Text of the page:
and Jane Austen generally being much in vogue.
with 'Quanta Qualia', followed by 'Prayer' the background to which she
explained fully. Then she sang 'Across the Universe of Time'. She completed
this section with a fulsome rendition of 'Amazing Grace'. Then she left the
stage to rapturous applause and an unquestioned demand, through calls and determined
continuation of clapping, for an encore. She declined and I thought she had
made a mistake not to heed that audience response. Of course she hadn't!
and Victory' from 'Cry of the Celts' arranged by Graham announced the band's
closing section followed by the Finale from Stravinsky's 'The Firebird'. This
was a very interesting piece. It is music with which I am personally very
familiar, not only because I like it as music but because it has been used as
mood music for one or two Shakespeare productions in which I have been
involved. It is an orchestral piece and showed the limitations of transmuting
music from one set of instruments to another. I could admire the ingenuity with
which the play of instruments and their registers mimicked the missing strings
and woodwind but in that mimicking they emphasised their absence. Disappointed
in the rendition I could nonetheless, perhaps perversely because of the
disappointment, admire the extraordinary skills that an arranger requires in
adapting music from one intended presentation to another. This piece also
helped to bring home to me the hard work that lies behind Hayley's so often,
seemingly 'throw away' remark of 'arranging' something.
compère again, this time giving the usual 'winding down' tributes. A joke or
two and then, 'Do you want any more?' There was a slightly puzzled response.
After all, we hadn't indicated we wanted an encore. So we said, 'yes',
seemingly out of politeness, 'Pardon?' 'YES!' we shouted back in the spirit of
the music hall. 'Ladies and Gentlemen, Hayley Westenra'! Now we knew why
Hayley had declined the audience's previous and very obvious desire that she
should return earlier. The thunderous, rapturous applause that greeted her
return to the stage let her know quite clearly what was the audience's opinion.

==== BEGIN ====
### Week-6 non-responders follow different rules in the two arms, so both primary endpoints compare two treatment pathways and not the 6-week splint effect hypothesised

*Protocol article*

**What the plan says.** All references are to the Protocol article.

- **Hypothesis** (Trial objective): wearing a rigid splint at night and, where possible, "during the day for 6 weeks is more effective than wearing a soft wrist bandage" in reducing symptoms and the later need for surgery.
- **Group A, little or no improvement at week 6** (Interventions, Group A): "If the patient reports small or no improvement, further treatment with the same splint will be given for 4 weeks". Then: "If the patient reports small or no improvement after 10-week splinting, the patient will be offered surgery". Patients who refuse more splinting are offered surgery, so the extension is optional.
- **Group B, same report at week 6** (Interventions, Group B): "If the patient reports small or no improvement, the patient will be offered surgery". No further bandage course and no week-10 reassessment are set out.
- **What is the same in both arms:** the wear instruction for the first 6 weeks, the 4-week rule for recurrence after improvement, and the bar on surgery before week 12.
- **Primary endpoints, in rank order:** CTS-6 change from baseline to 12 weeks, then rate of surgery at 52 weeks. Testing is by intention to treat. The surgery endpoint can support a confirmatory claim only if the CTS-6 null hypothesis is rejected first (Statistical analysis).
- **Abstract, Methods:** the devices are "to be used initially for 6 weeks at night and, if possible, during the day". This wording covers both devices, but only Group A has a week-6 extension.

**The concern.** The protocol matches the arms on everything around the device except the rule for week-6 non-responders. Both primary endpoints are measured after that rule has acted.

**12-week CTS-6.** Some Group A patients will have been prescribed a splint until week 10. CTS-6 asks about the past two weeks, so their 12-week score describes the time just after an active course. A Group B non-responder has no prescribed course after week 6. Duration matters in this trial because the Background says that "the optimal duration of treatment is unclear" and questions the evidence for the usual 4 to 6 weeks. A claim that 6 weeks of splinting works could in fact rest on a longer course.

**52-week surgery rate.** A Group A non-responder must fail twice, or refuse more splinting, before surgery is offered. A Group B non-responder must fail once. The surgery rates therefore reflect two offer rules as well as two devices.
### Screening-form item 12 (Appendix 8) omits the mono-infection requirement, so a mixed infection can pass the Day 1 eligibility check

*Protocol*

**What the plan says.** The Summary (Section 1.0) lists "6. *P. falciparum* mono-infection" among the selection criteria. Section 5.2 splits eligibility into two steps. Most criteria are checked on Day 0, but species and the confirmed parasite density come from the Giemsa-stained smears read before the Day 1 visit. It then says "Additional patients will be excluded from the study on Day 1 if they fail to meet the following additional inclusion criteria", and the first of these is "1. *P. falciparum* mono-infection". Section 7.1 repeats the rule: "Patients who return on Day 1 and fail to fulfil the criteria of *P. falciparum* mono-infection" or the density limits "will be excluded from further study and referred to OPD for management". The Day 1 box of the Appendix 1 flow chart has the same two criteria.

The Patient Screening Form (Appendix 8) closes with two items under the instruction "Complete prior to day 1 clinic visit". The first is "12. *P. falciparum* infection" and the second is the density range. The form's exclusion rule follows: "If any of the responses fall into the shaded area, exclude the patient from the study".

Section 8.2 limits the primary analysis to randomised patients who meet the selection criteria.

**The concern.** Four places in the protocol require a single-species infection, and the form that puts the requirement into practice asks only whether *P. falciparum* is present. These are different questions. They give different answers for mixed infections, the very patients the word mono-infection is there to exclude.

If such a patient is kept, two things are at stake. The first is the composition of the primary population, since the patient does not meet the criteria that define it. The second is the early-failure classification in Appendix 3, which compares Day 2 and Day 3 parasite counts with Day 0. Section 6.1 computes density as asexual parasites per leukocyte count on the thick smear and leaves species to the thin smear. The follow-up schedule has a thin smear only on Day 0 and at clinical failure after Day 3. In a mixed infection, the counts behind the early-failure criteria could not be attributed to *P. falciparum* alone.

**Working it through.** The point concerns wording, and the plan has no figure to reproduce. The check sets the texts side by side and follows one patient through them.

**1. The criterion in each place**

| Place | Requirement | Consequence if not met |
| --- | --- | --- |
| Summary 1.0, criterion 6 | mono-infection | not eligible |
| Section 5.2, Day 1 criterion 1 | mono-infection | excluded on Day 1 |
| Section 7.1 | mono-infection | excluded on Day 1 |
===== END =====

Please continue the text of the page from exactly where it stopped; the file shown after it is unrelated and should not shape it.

The applause kept her waiting for some little while until she hushed it in
order to move on.
describe the closing song as Hayley used to describe it. As a Maori lullaby to
which theme NZ TV used to close down as a little kiwi climbed up into the
satellite dish and tucked himself in bed. But this was a rendition to which I
was unfamiliar. This was a lullaby to waken, not put to sleep but the waking
would surely have been to sing joyously with it and not to cry. This was after
all the finale to a splendid evening of music. Crescendo rose upon crescendo
to finally die with the fading notes of the band only to rise again, this
time with the crescendo of an appreciative audience expressing their thanks
to a young girl who had given them so much pleasure that evening. A young
girl, whose natural generosity of spirit insisted on sharing that applause
with all the other players.
presented her with a bouquet. A young man came on stage, handed her the bouquet
and seemingly unsure, or not wishing to presume upon the traditional kiss
on each cheek, nodded his head. It was she who leaned right forward and kissed
him, I think fully on the lips but my angle may have mistaken and it was
to the side of the mouth. Which ever, the audience approved. It is without
doubt that the young man, turning towards the audience to leave, wore an
enormous grin and left the stage somewhat pinker of cheek than when he came
on. I think she had just made his year.